Tuesday, 7 April 2020

Authentication from a Xamarin.Forms app using WebAuthenticator

The OAuth 2.0 for Native Apps spec represents the best practices for OAuth 2.0 authentication flows from mobile apps. These include:
  • Authentication requests should only be made through external user agents, such as the browser. This results in better security, and enables use of the user’s current authentication state, making single sign-on possible. Conversely, this means that authentication requests should never be made through a WebView. WebView controls are unsafe for third parties, as they leave the authorization grant and user’s credentials vulnerable to recording or malicious use. In addition, WebView controls don’t share authentication state, meaning single sign-on isn’t possible.
  • Native apps must request user authorization by creating a URI with the appropriate grant types. The app then redirects the user to this request URI. A redirect URI that the native app can receive and parse must also be supplied.
  • Native apps must use the Proof Key for Code Exchange (PKCE) protocol, to defend against apps on the same device potentially intercepting the authorization code.
  • Native apps should use the authorization code grant flow with PKCE. Conversely, native apps shouldn’t use the implicit grant flow.
  • Cross-Site Request Forgery (CSRF) attacks should be migitated by using the state parameter to link requests and responses.
Ultimately, the OAuth 2.0 authentication flow for native apps becomes:
  1. The native app opens a browser tab with the authorisation request.
  2. The authorisation endpoint receives the authorisation request, authenticates the user, and obtains authorisation.
  3. The authorisation server issues an authoration code to the redirect URI.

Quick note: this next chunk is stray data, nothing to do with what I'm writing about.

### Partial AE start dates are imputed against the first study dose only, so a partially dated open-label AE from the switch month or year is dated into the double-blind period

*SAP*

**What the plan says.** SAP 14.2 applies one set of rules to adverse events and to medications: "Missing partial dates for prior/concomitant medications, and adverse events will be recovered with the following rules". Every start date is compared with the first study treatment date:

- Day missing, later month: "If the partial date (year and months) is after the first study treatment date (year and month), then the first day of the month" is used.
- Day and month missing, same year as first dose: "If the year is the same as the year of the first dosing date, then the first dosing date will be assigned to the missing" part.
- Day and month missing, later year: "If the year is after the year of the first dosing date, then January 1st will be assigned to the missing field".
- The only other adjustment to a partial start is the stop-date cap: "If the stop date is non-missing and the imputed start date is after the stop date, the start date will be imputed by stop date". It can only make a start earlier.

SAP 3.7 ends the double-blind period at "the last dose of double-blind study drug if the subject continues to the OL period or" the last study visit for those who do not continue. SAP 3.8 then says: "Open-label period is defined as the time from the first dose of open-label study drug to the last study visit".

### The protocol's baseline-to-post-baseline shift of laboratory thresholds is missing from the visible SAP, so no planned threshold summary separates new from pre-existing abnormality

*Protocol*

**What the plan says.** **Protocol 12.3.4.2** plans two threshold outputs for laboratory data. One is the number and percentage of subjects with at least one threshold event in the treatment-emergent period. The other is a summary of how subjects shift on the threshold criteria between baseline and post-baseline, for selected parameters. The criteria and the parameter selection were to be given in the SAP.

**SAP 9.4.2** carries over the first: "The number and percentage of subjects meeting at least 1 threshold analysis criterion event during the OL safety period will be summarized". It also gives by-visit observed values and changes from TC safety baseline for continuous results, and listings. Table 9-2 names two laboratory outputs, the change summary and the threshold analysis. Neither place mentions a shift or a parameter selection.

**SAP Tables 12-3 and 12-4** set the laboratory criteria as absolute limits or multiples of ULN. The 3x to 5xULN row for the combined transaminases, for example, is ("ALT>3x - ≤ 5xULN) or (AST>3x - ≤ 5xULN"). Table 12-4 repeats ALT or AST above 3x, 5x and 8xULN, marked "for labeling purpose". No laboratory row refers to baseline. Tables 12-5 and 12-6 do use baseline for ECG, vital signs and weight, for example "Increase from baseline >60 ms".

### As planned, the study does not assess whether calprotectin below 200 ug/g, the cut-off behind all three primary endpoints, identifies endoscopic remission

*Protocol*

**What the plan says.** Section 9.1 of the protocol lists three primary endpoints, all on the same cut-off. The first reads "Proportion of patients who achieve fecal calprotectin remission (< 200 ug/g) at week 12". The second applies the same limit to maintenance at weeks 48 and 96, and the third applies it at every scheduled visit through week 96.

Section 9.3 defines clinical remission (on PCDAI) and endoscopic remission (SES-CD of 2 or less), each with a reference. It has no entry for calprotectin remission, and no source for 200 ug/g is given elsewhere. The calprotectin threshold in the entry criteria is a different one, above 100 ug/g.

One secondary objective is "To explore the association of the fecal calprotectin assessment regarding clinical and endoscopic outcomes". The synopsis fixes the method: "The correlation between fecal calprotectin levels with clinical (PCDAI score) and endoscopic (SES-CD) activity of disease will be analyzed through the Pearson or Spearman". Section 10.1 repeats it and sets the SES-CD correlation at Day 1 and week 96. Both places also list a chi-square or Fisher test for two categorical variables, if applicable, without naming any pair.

4. The native app receives the authorisation code from the redirect URI.
  5. The native app presents the authorisation code at the token endpoint.
  6. The token endpoint validates the authorization code and issues the requested tokens.
I’d previously written a Xamarin.Forms sample to do this without any additional libraries, and one with the IdentityModel.OidcClient2 library, which is OpenID certified. Both samples consume endpoints on a publically available IdentityServer site, and use platform code to invoke native browsers.

Enter Xamarin.Essentials

Xamarin.Essentials recently introduced a WebAuthenticator class, which is a web navigation API that can be used for authentication with web services. The class contains a single method, AuthenticateAsync, which starts an authentication flow by navigating to a specified URI, and then waits for a callback/redirect to the redirect URI scheme. The whole point of the class is that it avoids having to write platform code to invoke native browsers. For more information, see the WebAuthenticator doc.

I decided to test drive WebAuthenticator by using it to initate an authentication flow with IdentityServer. However, an authentication flow from a mobile app should include a web backend between the mobile app and the authentication provider. This is to avoid including client secrets in your mobile app, which is considered to be insecure. However, I’ve avoided a web backend as middleware here, as I just want to see what’s involved in authenticating with IdentityServer using the WebAuthenticator class.

However, before you can use WebAuthenticator to authenticate with IdentityServer, you first have to perform some platform specific setup.

Platform setup

On Android, you require an IntentFilter to handle your redirect URI. This can be accomplished by subclassing the Xamarin.Essentials WebAuthenticatorCallbackActivity class:
[Activity(NoHistory = true, LaunchMode = LaunchMode.SingleTop)]
[IntentFilter(new[] { Intent.ActionView},
    Categories = new[] { Intent.CategoryDefault, Intent.CategoryBrowsable},
    DataScheme = "io.identitymodel.native",
    DataHost = "callback")]